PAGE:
What advice can you offer to women who want a career in your industry?

The best career advice I ever received and the advice I would give to others is to do something you love.  You are far more likely to be good at something if you enjoy doing it. 

We all work long hours, and with technology, it is increasingly difficult to get fully away from work.  It is therefore critical that we enjoy the work that we do.

I am really fortunate that I am doing a job that is contributing to the future wealth and prosperity of Ireland.

What is the most important lesson you’ve learned in your career to date?

There have been many of these also!  Here are a few:

Push your personal boundaries:  Life has a way of throwing things at you, that you don’t expect and probably won’t like, but if you can remain open to these challenges, and see them as opportunities.  They have the potential to shape your life in a way that you cannot know in advance.

Place a high value on the friendships you make along the way.  I have been fortunate to have been surrounded by great colleagues along the way, many since the very early stages of my career and still, their friendship and support endures.  These are people who are kind enough to advise but not to judge.   

Find yourself a strong Mentor and an Advocate – there is a difference!  A Mentor speaks to you, and Advocate speaks for you!  I think we all need both!

How do you maintain a work/life balance?

Not very well!  I think it’s a struggle for many people, particularly for women.  However, if you are working on something you love, it helps!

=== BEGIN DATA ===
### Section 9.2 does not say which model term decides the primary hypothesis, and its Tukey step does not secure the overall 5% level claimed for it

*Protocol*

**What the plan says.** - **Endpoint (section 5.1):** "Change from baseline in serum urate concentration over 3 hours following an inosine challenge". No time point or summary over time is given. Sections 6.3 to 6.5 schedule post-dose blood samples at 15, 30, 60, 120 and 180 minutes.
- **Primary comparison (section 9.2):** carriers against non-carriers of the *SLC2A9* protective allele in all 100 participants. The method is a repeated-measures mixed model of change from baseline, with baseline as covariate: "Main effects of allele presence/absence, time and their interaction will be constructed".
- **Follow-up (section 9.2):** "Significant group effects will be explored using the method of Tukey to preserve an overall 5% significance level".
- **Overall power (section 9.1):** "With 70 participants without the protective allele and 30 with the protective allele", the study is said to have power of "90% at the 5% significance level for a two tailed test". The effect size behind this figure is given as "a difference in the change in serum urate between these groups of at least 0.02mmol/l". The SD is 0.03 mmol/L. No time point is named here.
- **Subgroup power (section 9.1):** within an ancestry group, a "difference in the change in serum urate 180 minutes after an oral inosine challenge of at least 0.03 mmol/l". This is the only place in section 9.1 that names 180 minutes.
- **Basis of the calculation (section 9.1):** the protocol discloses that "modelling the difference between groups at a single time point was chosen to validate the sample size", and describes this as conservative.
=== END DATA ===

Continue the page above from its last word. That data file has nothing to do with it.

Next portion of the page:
I also believe that making time for exercise is important.  And spending time with family and friends really helps to relax.

What do you think is the biggest issue for women in the workplace?

One of the key issues for women in the workplace is confidence.  So often women do not appreciate their capability and this holds them back from reaching their full potential!

How has mentorship made a difference in your professional and personal life?

I have benefited hugely from very positive mentors in my career.  They have guided me and advised me at critical stages of my career.  Their advice has been invaluable.

My first boss in IDA Ireland was female. She is someone who has played a crucial role for me and is still a mentor. She has gone on to inspire many more women in business.

In my personal life, my father was a great mentor and I had strong role models in my grandmother and my mother, who were both strong women. My mother lived in that era when you had to give up your job once you got married. But she ploughed straight into the family business, she was very active in running it with my father.

So, a key piece of advice I always give to graduating classes or groups of interns is ‘find yourself a good Mentor!’

Which other female leaders do you admire and why?

Ireland has had two great female Presidents, Mary Robinson and Mary McAleese, who have been truly inspirational, not just in their role as President, but also in taking a stand and making a difference on human rights and other global issues.

Recently I read ‘I am Malala’ the story of a young girl born in Mingora, Pakistan, where she was banned from attending school.  I found her story inspiring.  Malala has become an activist for female education and the youngest Nobel Prize laureate.  Her words: ‘I tell my story not because it is unique because it is not unique, it is the story of many girls.’  Malala’s advocacy has grown into an international movement and she is a remarkable role model for young people everywhere.

What do you want Enterprise Ireland to accomplish in the next year?

I would like to see Enterprise Ireland deliver the continued record growth of Irish enterprise and responding to the Brexit challenges, by developing strong positions in diversified global markets.